Today I received an email from a young woman in the UK, who’s been following my blog. She has asked if I could post the following message from her, and I urge you all to read it. It holds a massively important message, and is exceptionally moving and inspiring. Thank you for sending this…
Mental health. Those two words that together act as a complex signifier of meaning. Mental. Health. Mental. That word, a technical adjective, meaning “of or relating to the mind”. Or, if you’re most of the population, synonymous with “crazy”, “insane”, “nutty” and a host of other pejorative adjectives that, quite frankly, aren’t welcome here.
In the UK, 1 in 4 people will suffer from a mental health condition in any one year, and the WHO estimate that there are 450 million people suffering from a mental health problem worldwide.
So why the stigma?
People talk about it all the time, don’t they? Stamp Out the Stigma. It’s Time to Change. Dozens of campaigns in order to “raise awareness” of mental health issues, and reduce the stigma in both the public sphere and within healthcare. But the thing is, “mental health” isn’t one category. What does it even mean? If mental = mind, then how can your mind not be healthy? Does it bruise? Swell? Get itchy? Of course it doesn’t. Is everyone who has a “mental health problem” depressed? No. Mental health conditions come in all shapes and sizes, and anyone can suffer from them. That statistic, 1 in 4: think about your friends and acquaintances.
OK, so 25% of people have suffered, and are suffering, from a mental health condition. How do you know? How do you know which of your Facebook friends has an invisible illness? You don’t, obviously. Because we can raise awareness as much as we can, but it’s nothing without support and guidance for those who are suffering. Enough just to realise that it’s OK. That it’s OK to talk about it, or not to talk about it. That however much people may not understand, they are there. Look at this blog. Started two weeks ago. Already 152 followers, and a whole host of emails of support, encouragement and stories from around the world. How incredible is that?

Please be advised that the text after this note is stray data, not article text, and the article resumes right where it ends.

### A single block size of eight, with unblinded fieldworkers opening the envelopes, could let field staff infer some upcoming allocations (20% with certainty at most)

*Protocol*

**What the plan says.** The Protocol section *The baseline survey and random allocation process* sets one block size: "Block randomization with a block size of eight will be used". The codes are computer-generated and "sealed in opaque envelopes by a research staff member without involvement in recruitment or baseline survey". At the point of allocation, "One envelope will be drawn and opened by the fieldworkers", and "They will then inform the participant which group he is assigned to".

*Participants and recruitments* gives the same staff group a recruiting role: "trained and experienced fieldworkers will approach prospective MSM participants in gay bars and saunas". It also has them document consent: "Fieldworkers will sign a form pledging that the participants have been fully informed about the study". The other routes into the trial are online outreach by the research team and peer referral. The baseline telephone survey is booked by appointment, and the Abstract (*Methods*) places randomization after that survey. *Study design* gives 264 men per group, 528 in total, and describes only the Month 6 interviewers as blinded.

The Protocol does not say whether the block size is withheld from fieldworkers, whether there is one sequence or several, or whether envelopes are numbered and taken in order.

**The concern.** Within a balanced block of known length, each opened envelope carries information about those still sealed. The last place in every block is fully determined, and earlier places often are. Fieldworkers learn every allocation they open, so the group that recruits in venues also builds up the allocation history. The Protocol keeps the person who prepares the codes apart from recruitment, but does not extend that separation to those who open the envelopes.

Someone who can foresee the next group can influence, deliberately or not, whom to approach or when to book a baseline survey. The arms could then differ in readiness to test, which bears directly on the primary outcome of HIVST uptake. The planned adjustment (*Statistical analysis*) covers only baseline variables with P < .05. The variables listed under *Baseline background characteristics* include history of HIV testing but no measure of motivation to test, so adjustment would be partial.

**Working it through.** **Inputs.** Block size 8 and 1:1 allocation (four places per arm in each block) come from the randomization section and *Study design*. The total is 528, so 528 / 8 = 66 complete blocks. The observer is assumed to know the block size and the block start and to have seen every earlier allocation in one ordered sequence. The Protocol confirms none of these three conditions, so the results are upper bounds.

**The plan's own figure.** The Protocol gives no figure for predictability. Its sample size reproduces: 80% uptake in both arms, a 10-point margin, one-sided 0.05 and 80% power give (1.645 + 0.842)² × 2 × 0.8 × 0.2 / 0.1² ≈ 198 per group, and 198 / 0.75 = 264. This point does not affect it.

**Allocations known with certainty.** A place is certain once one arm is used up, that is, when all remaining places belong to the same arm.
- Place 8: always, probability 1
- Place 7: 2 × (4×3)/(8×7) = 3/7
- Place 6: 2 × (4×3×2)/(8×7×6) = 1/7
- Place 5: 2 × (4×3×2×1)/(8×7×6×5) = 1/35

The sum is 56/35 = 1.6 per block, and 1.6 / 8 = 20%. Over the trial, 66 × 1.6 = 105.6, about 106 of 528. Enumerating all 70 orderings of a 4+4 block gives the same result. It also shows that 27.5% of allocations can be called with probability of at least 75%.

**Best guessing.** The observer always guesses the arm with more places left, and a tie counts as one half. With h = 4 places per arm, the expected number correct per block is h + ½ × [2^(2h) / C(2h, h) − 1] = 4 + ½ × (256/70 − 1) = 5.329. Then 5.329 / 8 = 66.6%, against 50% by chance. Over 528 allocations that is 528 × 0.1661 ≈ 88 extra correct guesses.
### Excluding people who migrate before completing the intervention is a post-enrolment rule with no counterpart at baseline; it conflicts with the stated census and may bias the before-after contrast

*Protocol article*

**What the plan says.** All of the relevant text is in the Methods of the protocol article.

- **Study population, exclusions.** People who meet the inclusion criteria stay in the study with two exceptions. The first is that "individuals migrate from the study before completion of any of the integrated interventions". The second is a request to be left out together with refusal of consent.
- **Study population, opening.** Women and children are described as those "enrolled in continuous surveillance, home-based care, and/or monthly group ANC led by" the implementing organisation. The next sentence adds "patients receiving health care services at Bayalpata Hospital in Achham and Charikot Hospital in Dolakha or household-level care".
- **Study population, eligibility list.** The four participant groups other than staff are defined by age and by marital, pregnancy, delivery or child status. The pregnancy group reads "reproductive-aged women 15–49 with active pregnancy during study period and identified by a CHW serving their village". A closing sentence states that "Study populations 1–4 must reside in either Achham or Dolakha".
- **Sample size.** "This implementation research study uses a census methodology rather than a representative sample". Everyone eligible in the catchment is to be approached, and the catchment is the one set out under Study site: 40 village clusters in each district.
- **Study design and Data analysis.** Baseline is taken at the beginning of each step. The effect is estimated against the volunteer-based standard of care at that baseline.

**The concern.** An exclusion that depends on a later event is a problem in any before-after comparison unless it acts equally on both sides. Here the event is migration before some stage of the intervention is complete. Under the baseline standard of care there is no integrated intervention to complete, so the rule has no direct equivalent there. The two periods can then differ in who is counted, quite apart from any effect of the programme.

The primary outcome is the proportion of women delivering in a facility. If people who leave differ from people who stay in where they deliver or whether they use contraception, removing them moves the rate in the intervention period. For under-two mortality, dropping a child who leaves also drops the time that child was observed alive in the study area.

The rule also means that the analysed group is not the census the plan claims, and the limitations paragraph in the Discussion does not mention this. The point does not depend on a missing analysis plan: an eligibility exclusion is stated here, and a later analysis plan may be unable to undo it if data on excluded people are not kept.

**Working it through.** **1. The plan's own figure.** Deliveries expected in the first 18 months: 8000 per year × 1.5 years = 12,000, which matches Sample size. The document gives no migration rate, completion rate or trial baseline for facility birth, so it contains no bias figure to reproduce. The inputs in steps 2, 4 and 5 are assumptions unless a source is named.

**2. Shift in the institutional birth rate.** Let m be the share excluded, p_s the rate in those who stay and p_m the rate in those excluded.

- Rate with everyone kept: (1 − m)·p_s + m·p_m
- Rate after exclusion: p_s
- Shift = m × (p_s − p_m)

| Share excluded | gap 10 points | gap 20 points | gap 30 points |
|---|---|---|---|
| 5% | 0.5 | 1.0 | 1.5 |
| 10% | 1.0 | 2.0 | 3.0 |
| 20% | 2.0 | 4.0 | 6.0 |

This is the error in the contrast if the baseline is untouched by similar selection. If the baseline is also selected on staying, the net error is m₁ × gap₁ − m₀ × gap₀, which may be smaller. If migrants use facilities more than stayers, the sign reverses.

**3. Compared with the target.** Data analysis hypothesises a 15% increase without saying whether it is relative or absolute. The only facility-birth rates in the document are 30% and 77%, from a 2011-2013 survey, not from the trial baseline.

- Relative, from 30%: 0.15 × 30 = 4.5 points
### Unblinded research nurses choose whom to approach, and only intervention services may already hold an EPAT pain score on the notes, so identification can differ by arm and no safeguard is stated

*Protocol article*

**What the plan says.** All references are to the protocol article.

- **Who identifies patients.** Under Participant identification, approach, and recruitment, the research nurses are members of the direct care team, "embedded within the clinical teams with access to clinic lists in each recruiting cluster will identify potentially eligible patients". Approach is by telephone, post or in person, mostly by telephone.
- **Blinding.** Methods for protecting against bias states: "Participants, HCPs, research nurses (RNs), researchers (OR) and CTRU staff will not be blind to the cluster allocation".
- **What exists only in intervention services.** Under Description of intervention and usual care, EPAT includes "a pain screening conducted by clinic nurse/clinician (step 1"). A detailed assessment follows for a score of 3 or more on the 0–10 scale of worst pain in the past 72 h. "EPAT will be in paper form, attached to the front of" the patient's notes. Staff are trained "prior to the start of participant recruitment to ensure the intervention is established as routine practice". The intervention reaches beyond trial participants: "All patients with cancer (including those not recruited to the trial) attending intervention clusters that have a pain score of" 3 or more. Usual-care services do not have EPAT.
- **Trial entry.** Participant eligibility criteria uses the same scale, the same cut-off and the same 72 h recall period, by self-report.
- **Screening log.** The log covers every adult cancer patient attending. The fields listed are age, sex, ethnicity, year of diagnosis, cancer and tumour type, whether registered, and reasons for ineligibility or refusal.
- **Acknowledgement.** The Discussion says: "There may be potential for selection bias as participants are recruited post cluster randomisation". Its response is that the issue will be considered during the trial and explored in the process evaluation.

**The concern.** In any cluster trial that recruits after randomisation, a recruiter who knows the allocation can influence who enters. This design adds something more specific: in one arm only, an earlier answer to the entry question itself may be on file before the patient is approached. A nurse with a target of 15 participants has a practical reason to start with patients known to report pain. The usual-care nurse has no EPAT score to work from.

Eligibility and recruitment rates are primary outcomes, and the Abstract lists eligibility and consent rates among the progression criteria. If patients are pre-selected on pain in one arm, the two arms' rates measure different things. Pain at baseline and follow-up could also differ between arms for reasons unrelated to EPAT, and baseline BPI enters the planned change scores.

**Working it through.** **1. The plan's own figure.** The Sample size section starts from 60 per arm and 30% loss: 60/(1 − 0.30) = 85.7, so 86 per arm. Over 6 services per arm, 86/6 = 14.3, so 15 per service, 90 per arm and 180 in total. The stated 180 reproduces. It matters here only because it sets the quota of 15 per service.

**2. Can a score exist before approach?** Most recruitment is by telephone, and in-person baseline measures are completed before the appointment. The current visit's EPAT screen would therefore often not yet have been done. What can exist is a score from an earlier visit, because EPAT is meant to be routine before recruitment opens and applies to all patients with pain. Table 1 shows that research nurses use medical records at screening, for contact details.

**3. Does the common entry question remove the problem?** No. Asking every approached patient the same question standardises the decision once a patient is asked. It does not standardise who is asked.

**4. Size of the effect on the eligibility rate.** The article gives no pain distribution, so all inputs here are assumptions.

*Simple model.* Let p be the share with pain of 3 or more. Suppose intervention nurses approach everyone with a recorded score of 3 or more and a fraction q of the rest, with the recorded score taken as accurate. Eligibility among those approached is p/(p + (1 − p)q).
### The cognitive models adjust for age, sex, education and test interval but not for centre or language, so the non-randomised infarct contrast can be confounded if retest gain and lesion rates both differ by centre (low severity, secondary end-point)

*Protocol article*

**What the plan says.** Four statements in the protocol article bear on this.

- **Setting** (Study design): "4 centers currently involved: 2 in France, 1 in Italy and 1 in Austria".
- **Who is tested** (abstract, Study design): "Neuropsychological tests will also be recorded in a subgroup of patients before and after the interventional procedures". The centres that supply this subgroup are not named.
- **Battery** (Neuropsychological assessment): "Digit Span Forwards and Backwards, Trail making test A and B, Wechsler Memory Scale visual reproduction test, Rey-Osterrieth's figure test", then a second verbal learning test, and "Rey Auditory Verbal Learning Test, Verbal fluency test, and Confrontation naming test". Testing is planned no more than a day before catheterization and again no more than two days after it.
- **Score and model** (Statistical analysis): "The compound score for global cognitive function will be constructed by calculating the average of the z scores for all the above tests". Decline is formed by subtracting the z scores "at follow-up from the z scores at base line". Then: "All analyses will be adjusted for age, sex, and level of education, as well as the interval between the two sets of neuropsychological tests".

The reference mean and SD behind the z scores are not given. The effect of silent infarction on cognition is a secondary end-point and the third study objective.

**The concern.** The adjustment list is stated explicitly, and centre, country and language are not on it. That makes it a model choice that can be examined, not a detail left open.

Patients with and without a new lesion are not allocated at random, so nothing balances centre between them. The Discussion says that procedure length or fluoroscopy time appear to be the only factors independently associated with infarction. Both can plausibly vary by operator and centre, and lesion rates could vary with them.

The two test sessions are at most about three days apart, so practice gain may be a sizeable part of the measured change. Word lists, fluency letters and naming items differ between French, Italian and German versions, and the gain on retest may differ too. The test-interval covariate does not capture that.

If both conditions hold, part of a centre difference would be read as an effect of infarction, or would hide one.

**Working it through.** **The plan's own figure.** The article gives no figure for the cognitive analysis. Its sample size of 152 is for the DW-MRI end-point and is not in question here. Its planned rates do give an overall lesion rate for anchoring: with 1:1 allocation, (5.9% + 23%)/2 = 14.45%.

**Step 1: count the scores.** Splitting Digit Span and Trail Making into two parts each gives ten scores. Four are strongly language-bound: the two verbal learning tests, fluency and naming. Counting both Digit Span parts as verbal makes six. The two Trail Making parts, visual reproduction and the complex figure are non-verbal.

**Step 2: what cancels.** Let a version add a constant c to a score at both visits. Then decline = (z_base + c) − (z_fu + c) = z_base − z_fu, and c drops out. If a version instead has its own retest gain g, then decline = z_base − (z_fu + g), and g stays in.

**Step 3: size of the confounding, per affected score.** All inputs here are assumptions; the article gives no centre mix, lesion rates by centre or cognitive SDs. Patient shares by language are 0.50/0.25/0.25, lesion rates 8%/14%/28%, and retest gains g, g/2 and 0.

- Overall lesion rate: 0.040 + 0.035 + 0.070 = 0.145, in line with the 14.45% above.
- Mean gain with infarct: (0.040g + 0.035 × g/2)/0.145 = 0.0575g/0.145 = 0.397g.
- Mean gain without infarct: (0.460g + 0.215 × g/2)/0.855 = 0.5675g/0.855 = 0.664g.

So why am I even writing this? Because I’m currently on the sunnier side of that big ol’ mountain. Because I understand what it feels like to be haunted by bad dreams that you’ve had since being a kid, but are twice as scary as an adult. What it feels like to be scared of the dark, not because of what’s there, but because of what your mind does when you’re alone. What it feels like to be at the very bottom of this thing called life. When you feel like you have no control over your own brain. When an “active imagination” means terror, and when a “bad day” can mean curling up in a ball and crying until it goes away. I also know what it feels like to hold someone having nightmares so vivid you can practically see them too. What it feels like to drive someone around and around because they’re too scared to leave the car. When you feel completely helpless because all you can do is sit and say those immortal words “it’s OK”.
But I also understand what those words truly mean, when said in the sincerest of tones. I understand what it’s like to climb back up that rocky slope. To feel control for the first time in days, weeks, months. To have the most fantastic, amazing, messed up, but brilliant support network around you. To realise that it’s been 2 years, 10 months and 30 days since X. Because “bad days” happen, and “worst days” mean it can only get better.
And it does. It does get better.
But only with knowledge, and support, and maybe a big cup of tea.
So to those readers of this fantastic little piece of the internet who feel like they might never reach the other side: it is OK, and it can get better, and it will, because I’ve got a big piece of green grass waiting for you. And to those who want to help, but maybe don’t know how: that’s OK too, because even if you don’t understand completely, you can still help. Because a hug can mean a million things, and silence can sometimes be golden.
To all of you: keep reading. Because you’re part of something amazing. And what’s better medicine than that?”
Thank you so much for this… 🙂 🙂
I’m glad if somehow this blog is helping people realise it’s okay to talk, and touched by how everyone works together, and strives so hard to help each other, despite whatever barriers they are up against. Together we can help break the stigma, and allow people suffering from *any* mental health problem to talk, if they want to.
For abuse victims, I realise half of the problem may well be you were ordered not to talk, or given threats if you did talk, or told nobody will believe you.
Well…I believe in you. I believe in you all. If anyone else wants anything posting I’m more than happy to do so…and thank you to the above for your message.